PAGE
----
Coordinates: 35°19′3.3″N 139°33′20.9″E / 35.317583°N 139.555806°E / 35.317583; 139.555806

Myōhon-ji's gate

Myohon-ji (妙本寺 Myōhonji) is one of the oldest Nichiren sect temples in Kamakura, Kanagawa. Its official name is Chōkō-zan Myohon-ji (長興山妙本寺 Chōkōzan Myōhonji). "Choko" comes from the posthumous name of Nichiren's father and "Myohon" from his mother's.


In 1202 Minamoto no Yoriie became shogun at the age of 18. Real power remained with his grandfather, Hojo Tokimasa and his mother Masako. Yoriie married Wakasa no Tsubone, the daughter of Hiki Yoshikazu a general and warrior upon whom he relied heavily.[1] Soon after, Wakasa gave birth to a boy named Ichiman, who should have been the legitimate successor to the shogunate. Hojo Tokimasa invited over Hiki Yoshikazu for peace talks and then had him assassinated and his house burned to the ground in 1203.[2]

Hiki Yoshimoto was the sole survivor of this tragedy. He fled to Kyoto where he met Nichiren and became his disciple. Yoshimoto returned to Kamakura when he was much older. Upon his return Hiki Yoshimoto built Myohon-ji on his residential land in Kamakura to console the souls of his ancestors.[1]

Tombs of all of the Hiki family members and their relatives are on the right hand side of the garden. Previously, the tombs were housed in Ankokuron-ji, but in the 1920s they were moved to Myohon-ji.


The Soshido, or "founding priest’s hall", is the largest and most prominent structure on the grounds. A wooden statue of Nichiren was constructed in the 14th century by Priest Nippo (1259–1341) and is the main object of worship contained inside the hall.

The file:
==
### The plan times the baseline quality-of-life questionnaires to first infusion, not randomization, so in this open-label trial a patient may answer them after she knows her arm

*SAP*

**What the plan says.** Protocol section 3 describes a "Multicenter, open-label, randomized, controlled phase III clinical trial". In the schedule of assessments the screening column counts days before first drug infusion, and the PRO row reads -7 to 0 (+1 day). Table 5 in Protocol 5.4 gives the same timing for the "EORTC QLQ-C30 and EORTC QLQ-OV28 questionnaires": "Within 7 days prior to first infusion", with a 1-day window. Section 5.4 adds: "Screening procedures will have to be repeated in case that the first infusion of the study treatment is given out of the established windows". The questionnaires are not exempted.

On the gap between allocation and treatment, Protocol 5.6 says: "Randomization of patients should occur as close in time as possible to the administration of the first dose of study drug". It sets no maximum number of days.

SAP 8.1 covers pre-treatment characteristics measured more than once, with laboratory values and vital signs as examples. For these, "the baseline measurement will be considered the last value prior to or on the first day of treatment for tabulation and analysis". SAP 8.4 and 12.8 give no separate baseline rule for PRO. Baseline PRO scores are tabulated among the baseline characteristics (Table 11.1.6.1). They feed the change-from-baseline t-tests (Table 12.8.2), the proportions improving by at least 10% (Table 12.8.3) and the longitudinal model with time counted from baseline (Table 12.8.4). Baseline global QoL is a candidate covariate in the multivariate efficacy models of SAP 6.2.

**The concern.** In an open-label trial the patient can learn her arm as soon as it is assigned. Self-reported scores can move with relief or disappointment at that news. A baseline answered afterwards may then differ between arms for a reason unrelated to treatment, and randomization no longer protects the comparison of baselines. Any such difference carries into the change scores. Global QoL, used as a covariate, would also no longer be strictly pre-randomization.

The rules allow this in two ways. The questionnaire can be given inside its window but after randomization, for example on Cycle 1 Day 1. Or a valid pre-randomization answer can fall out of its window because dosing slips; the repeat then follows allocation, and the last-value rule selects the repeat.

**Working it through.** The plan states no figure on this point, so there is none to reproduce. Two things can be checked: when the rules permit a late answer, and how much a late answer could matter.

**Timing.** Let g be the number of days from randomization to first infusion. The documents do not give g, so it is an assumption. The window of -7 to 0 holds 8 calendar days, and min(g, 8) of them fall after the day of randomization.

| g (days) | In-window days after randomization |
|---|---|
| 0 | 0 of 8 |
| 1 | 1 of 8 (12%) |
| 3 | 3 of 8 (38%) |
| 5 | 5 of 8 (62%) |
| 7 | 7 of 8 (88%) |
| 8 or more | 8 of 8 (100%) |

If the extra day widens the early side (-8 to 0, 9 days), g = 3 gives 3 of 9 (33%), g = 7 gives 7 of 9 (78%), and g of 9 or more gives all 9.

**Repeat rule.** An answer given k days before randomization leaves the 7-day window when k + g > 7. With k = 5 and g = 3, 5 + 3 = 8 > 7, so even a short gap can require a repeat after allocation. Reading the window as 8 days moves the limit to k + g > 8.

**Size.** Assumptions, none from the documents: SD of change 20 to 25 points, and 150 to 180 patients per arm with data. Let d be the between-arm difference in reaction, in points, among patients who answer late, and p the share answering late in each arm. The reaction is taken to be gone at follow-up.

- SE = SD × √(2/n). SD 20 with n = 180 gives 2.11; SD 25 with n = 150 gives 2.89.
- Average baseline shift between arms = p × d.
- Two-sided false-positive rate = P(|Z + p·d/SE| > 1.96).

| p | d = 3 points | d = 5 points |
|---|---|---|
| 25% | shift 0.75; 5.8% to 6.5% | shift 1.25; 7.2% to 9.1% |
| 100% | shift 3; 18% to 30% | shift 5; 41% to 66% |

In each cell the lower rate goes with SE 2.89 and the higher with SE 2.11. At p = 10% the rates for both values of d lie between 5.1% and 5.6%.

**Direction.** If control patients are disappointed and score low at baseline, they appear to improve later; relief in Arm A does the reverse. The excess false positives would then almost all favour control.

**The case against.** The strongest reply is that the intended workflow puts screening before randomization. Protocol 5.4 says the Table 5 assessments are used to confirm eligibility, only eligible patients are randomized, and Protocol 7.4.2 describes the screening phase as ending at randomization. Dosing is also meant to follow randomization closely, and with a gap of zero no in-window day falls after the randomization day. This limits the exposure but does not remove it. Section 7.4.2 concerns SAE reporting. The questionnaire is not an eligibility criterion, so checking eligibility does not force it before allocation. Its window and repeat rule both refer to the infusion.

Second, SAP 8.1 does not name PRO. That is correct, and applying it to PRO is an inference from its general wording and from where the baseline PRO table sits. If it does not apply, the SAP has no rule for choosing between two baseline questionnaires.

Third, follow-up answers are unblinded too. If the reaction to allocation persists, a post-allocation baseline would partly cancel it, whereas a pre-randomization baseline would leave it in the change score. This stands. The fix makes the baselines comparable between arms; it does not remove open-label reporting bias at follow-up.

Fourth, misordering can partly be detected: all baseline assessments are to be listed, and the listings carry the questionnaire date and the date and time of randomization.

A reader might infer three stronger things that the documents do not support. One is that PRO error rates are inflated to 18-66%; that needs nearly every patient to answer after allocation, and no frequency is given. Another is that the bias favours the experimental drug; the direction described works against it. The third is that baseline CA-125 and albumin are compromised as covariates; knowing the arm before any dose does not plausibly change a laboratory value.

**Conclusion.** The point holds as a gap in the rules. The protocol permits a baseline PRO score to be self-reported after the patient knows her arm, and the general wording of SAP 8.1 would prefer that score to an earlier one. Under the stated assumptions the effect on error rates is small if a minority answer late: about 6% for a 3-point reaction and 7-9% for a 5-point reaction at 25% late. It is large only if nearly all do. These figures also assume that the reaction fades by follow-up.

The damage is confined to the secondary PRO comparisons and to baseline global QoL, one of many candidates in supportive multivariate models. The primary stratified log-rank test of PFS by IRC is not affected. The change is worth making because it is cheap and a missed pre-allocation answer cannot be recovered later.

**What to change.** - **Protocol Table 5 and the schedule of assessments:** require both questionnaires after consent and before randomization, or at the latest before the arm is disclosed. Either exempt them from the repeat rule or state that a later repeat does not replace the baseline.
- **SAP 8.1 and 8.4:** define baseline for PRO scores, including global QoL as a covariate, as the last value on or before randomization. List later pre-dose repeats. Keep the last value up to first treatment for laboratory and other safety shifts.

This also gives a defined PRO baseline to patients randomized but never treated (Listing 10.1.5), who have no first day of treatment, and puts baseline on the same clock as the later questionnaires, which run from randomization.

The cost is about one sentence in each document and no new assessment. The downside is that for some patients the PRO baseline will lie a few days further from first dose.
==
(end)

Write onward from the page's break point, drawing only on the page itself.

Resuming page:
The Niten-mon, or "Two Heaven’s Gate", was built in 1840. It is a bright red gate located right before Soshido Hall. A pair of statues, Tamonten and Jikokuten, is contained within.

Related structures


The full name of Jakushi-dō is Jakushi Myōjin, which translates to "God For Serpent Sufferer's Relief”.

When the Shogun’s wife, Wakasa heard Ichiman was killed, she threw herself into a nearby well. Wakasa’s spirit was said to have transformed into a serpent. One day it possessed the body the daughter of Hojo Masamura (the seventh Hojo Regent) who became seriously ill. She spoke deliriously and crawled like a snake. Masamura built the hall of worship Jakushi-do in order to appease the spirit.[1]


The well nearby Jakushi Myōjin is called "Jagyo no I" "Snake-Shape Well".[3]


A large bronze statue, built in 2002, of Nichiren can be found on the temple grounds just before the Soshidō (Founder’s Hall).


  1. 1 2 3 Kamio, Kenji & Wilson, Heather (2008) An English Guide to Kamakura’s Temples & Shrines. Hongo Bunkyo, Tokyo.
  2. Frederic, Louis (2002). "Japan Encyclopedia." Cambridge, Massachusetts: Harvard University Press.
  3. Jakushi Myojin Shrine (2013) Retrieved from

External links

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